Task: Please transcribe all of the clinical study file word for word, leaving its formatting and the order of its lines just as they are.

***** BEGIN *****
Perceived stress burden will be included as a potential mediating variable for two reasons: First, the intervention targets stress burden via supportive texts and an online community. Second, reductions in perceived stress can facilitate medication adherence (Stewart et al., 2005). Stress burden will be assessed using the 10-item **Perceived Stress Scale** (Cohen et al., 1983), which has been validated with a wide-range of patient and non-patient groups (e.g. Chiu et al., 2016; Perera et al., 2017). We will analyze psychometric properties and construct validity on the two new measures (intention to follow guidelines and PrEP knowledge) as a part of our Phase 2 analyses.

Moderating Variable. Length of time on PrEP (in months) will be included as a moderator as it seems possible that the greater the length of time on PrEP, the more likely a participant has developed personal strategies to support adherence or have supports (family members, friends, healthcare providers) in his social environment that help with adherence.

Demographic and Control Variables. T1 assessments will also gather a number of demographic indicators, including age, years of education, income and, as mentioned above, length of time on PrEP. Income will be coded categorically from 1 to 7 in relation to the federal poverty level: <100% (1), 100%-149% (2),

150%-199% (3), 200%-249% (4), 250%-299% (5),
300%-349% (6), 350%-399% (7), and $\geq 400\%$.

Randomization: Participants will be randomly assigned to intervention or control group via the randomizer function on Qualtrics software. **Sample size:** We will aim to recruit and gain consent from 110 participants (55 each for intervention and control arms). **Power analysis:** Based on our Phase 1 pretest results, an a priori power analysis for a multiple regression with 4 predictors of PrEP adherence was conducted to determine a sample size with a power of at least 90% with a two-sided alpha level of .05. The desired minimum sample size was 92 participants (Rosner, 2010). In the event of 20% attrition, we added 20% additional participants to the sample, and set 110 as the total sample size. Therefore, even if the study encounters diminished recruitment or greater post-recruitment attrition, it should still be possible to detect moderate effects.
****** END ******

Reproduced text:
Perceived stress burden will be included as a potential mediating variable for two reasons: First, the intervention targets stress burden via supportive texts and an online community. Second, reductions in perceived stress can facilitate medication adherence (Stewart et al., 2005). Stress burden will be assessed using the 10-item **Perceived Stress Scale** (Cohen et al., 1983), which has been validated with a wide-range of patient and non-patient groups (e.g. Chiu et al., 2016; Perera et al., 2017). We will analyze psychometric properties and construct validity on the two new measures (intention to follow guidelines and PrEP knowledge) as a part of our Phase 2 analyses.

Moderating Variable. Length of time on PrEP (in months) will be included as a moderator as it seems possible that the greater the length of time on PrEP, the more likely a participant has developed personal strategies to support adherence or have supports (family members, friends, healthcare providers) in his social environment that help with adherence.

Demographic and Control Variables. T1 assessments will also gather a number of demographic indicators, including age, years of education, income and, as mentioned above, length of time on PrEP. Income will be coded categorically from 1 to 7 in relation to the federal poverty level: <100% (1), 100%-149% (2),

150%-199% (3), 200%-249% (4), 250%-299% (5),
300%-349% (6), 350%-399% (7), and $\geq 400\%$.

Randomization: Participants will be randomly assigned to intervention or control group via the randomizer function on Qualtrics software. **Sample size:** We will aim to recruit and gain consent from 110 participants (55 each for intervention and control arms). **Power analysis:** Based on our Phase 1 pretest results, an a priori power analysis for a multiple regression with 4 predictors of PrEP adherence was conducted to determine a sample size with a power of at least 90% with a two-sided alpha level of .05. The desired minimum sample size was 92 participants (Rosner, 2010). In the event of 20% attrition, we added 20% additional participants to the sample, and set 110 as the total sample size. Therefore, even if the study encounters diminished recruitment or greater post-recruitment attrition, it should still be possible to detect moderate effects.